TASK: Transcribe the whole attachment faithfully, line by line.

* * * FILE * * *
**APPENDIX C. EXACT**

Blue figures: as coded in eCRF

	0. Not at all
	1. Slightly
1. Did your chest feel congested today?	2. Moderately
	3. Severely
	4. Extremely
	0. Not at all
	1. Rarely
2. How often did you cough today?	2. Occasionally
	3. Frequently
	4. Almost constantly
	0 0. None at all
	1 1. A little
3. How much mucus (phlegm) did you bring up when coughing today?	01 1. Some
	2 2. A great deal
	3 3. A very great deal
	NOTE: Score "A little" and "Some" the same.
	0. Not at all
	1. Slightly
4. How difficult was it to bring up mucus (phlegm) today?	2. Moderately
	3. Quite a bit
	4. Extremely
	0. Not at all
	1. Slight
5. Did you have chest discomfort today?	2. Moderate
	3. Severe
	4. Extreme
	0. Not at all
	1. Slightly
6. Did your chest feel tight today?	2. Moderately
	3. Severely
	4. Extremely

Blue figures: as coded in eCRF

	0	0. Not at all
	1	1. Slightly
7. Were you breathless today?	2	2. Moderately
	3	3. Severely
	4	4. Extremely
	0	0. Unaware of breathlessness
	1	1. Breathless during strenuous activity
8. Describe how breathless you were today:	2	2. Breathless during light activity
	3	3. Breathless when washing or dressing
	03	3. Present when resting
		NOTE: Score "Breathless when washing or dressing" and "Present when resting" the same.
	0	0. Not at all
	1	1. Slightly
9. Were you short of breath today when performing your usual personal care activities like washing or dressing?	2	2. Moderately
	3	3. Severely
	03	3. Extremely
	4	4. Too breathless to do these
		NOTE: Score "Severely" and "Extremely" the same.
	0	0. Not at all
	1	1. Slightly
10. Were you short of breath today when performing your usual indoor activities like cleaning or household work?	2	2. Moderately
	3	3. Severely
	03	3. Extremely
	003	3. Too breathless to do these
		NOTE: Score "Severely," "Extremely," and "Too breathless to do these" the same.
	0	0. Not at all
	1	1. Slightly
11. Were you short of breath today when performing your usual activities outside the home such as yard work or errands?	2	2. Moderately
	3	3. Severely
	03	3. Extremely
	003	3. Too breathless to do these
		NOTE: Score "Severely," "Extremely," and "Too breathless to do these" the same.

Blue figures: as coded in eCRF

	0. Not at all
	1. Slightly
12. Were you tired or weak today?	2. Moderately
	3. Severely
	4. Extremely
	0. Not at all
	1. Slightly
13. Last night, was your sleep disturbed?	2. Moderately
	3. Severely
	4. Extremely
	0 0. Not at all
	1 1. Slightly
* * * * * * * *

**APPENDIX C. EXACT**

Blue figures: as coded in eCRF

	0. Not at all
	1. Slightly
1. Did your chest feel congested today?	2. Moderately
	3. Severely
	4. Extremely
	0. Not at all
	1. Rarely
2. How often did you cough today?	2. Occasionally
	3. Frequently
	4. Almost constantly
	0 0. None at all
	1 1. A little
3. How much mucus (phlegm) did you bring up when coughing today?	01 1. Some
	2 2. A great deal
	3 3. A very great deal
	NOTE: Score "A little" and "Some" the same.
	0. Not at all
	1. Slightly
4. How difficult was it to bring up mucus (phlegm) today?	2. Moderately
	3. Quite a bit
	4. Extremely
	0. Not at all
	1. Slight
5. Did you have chest discomfort today?	2. Moderate
	3. Severe
	4. Extreme
	0. Not at all
	1. Slightly
6. Did your chest feel tight today?	2. Moderately
	3. Severely
	4. Extremely

Blue figures: as coded in eCRF

	0	0. Not at all
	1	1. Slightly
7. Were you breathless today?	2	2. Moderately
	3	3. Severely
	4	4. Extremely
	0	0. Unaware of breathlessness
	1	1. Breathless during strenuous activity
8. Describe how breathless you were today:	2	2. Breathless during light activity
	3	3. Breathless when washing or dressing
	03	3. Present when resting
		NOTE: Score "Breathless when washing or dressing" and "Present when resting" the same.
	0	0. Not at all
	1	1. Slightly
9. Were you short of breath today when performing your usual personal care activities like washing or dressing?	2	2. Moderately
	3	3. Severely
	03	3. Extremely
	4	4. Too breathless to do these
		NOTE: Score "Severely" and "Extremely" the same.
	0	0. Not at all
	1	1. Slightly
10. Were you short of breath today when performing your usual indoor activities like cleaning or household work?	2	2. Moderately
	3	3. Severely
	03	3. Extremely
	003	3. Too breathless to do these
		NOTE: Score "Severely," "Extremely," and "Too breathless to do these" the same.
	0	0. Not at all
	1	1. Slightly
11. Were you short of breath today when performing your usual activities outside the home such as yard work or errands?	2	2. Moderately
	3	3. Severely
	03	3. Extremely
	003	3. Too breathless to do these
		NOTE: Score "Severely," "Extremely," and "Too breathless to do these" the same.

Blue figures: as coded in eCRF

	0. Not at all
	1. Slightly
12. Were you tired or weak today?	2. Moderately
	3. Severely
	4. Extremely
	0. Not at all
	1. Slightly
13. Last night, was your sleep disturbed?	2. Moderately
	3. Severely
	4. Extremely
	0 0. Not at all
	1 1. Slightly